Why Asset Allocation? Asset allocation is a fancier way of describing diversification. For Wall Street purposes, it’s a variation on “don’t put all your eggs in one basket.” That phrase is the bottom line for what’s known as Modern Portfolio Theory. Sounds complicated, but it’s nothing more than the reality that in the world of Wall Street, all investments do not always move in the same direction. In fact, with rare exception, their paths of progress differ considerably. Equities, more familiarly known as stocks, move up and down in reflection of the trend of profits of the underlying companies. When business is good, companies make more money and stocks go up. And vice-versa. Fixed-income holdings, most of which are bonds, rise and fall in price in response to changes in interest rates. When rates are rising, the prices of most fixed-income investments will fall. In the U.S., interest rates are largely controlled by the Federal Reserve Board as part of its ongo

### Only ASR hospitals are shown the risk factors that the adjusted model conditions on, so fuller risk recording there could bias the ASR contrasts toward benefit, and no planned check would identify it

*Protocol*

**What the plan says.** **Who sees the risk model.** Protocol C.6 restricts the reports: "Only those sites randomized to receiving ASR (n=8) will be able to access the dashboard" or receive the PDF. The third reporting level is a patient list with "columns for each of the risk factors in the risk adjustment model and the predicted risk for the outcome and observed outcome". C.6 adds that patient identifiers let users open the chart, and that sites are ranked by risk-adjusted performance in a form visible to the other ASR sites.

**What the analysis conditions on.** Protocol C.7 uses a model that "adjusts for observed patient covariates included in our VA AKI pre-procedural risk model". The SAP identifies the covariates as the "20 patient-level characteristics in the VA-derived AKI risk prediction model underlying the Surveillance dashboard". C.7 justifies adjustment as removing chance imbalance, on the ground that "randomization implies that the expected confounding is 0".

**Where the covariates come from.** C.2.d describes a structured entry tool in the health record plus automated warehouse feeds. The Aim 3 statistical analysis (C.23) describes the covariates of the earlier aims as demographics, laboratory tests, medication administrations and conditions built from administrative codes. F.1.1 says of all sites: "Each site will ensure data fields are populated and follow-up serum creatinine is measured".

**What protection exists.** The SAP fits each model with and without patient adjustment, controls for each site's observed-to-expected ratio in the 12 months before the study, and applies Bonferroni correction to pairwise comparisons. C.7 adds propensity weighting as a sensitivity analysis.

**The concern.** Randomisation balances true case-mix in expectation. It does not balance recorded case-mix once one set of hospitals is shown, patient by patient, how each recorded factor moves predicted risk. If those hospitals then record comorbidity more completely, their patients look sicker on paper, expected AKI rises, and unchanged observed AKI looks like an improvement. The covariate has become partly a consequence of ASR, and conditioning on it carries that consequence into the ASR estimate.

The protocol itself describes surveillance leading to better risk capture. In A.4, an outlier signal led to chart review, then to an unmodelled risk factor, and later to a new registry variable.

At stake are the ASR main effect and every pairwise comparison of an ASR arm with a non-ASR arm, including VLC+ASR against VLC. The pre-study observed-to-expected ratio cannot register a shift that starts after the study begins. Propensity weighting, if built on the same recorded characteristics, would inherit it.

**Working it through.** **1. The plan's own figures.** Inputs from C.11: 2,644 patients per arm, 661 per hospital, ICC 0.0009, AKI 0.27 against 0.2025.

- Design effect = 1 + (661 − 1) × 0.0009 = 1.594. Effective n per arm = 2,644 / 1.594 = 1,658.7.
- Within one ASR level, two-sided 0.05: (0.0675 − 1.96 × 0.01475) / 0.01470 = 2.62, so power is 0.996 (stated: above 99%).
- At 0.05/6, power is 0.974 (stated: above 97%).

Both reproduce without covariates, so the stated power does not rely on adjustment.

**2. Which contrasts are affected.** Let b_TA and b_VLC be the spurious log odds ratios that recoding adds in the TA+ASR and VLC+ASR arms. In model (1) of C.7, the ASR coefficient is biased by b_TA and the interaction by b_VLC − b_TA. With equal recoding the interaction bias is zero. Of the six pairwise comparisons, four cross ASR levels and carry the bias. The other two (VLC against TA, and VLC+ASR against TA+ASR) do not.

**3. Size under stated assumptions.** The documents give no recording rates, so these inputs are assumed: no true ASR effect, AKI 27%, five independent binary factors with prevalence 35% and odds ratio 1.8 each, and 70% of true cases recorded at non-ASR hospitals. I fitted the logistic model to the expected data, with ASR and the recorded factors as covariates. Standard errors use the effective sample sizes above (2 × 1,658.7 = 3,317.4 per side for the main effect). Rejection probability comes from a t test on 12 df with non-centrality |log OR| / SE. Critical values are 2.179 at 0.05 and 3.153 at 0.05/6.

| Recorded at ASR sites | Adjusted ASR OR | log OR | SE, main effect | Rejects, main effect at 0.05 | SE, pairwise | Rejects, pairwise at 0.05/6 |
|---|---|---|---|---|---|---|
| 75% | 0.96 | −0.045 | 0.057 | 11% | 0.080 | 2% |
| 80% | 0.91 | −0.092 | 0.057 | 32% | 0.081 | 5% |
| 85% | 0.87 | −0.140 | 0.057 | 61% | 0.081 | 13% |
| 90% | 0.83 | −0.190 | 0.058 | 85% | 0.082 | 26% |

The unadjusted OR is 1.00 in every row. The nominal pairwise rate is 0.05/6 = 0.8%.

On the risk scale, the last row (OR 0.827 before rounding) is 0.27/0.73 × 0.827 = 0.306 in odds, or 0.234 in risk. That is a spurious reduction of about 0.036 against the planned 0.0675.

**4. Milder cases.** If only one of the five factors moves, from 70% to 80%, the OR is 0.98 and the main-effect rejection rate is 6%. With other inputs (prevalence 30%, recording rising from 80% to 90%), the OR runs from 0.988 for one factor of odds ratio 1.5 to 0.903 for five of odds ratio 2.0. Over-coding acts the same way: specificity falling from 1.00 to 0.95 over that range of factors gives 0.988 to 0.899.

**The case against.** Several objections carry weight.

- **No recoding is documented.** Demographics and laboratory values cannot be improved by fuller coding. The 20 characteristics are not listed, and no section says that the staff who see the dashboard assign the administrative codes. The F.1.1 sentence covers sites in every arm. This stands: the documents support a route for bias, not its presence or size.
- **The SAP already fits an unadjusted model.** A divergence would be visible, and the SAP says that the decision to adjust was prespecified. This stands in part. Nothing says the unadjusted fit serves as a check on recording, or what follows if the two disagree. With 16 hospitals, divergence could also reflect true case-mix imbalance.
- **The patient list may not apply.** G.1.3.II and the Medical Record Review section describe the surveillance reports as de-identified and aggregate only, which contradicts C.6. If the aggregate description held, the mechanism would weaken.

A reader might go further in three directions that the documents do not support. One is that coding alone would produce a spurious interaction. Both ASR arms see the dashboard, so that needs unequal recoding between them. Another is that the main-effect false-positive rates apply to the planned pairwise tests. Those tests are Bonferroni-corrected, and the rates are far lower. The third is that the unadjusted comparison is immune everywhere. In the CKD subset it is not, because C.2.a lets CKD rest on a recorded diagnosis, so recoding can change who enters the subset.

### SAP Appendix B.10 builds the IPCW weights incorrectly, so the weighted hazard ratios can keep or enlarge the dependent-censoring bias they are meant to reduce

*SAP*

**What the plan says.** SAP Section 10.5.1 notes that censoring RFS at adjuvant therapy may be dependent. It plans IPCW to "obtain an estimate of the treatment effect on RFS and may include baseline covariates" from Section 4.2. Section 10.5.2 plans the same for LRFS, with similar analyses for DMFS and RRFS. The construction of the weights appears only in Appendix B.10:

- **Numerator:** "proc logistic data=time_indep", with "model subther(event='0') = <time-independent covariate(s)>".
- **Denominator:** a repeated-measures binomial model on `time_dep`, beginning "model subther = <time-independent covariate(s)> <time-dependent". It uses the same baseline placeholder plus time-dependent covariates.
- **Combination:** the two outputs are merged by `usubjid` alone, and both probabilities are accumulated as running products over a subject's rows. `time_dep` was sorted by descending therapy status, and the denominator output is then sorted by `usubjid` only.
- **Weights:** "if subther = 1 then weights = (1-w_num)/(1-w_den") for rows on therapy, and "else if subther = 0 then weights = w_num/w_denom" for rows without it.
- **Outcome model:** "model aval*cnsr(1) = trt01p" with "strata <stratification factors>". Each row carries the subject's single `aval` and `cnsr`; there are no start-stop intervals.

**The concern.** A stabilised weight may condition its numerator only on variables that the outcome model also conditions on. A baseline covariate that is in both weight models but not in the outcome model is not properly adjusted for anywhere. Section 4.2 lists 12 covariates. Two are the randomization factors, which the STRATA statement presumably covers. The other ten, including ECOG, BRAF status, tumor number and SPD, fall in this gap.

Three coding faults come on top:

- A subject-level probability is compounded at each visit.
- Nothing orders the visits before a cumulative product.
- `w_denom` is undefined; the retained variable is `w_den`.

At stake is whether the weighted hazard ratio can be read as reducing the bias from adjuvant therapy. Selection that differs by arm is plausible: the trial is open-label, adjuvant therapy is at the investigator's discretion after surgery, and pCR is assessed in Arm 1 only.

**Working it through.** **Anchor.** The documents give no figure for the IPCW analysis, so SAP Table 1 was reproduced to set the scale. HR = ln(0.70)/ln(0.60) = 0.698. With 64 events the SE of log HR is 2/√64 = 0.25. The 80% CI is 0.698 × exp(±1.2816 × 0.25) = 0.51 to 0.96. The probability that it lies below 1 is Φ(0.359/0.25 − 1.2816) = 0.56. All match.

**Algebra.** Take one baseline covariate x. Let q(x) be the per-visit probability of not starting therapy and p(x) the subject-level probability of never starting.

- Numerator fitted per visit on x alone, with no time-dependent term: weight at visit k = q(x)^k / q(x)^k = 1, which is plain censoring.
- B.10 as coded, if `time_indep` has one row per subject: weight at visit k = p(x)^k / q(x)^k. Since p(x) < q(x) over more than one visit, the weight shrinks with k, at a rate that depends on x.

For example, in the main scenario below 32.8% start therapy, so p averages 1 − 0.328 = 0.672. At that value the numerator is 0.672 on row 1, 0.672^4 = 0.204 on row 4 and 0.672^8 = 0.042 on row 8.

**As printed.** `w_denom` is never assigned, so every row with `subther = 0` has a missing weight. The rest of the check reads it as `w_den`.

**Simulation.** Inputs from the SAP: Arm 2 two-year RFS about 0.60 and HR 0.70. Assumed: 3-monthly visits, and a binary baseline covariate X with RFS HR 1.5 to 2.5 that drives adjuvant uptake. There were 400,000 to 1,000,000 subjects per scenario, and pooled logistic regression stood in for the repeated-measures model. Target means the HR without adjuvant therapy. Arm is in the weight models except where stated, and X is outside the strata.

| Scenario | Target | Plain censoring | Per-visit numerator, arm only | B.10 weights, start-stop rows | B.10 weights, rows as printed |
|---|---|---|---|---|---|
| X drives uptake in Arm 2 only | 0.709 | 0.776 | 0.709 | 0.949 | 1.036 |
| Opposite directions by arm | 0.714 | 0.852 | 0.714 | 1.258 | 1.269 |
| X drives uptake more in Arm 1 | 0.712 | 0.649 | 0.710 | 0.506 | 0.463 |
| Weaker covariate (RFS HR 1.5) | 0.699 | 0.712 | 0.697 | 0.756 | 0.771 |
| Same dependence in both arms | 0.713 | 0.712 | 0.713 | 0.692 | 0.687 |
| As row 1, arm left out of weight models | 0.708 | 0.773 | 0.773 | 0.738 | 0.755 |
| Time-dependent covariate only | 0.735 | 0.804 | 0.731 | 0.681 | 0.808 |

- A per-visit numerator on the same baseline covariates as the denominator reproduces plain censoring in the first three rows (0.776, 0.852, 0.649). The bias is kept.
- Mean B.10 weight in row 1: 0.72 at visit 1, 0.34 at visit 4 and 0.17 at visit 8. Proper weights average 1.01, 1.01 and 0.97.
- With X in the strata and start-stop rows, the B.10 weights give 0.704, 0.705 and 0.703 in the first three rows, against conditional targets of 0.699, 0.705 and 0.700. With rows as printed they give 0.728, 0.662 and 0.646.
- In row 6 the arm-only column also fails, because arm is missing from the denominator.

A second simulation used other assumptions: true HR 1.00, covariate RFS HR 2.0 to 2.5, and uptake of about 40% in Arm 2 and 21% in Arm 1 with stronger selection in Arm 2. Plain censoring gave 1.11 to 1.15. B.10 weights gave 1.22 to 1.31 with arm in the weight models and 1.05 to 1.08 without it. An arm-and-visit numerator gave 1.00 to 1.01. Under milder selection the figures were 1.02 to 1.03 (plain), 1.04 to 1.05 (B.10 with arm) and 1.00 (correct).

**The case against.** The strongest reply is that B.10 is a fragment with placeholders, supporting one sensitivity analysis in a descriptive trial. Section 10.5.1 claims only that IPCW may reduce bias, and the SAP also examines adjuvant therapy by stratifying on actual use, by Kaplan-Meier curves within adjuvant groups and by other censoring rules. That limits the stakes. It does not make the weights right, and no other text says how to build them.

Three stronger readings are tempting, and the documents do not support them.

Investment and economic observations by N. Russell Wayne, CFP, MBA. Mr. Wayne is the president of Sound Asset Management, inc. and former Managing Editor of The Value Line Investment Survey.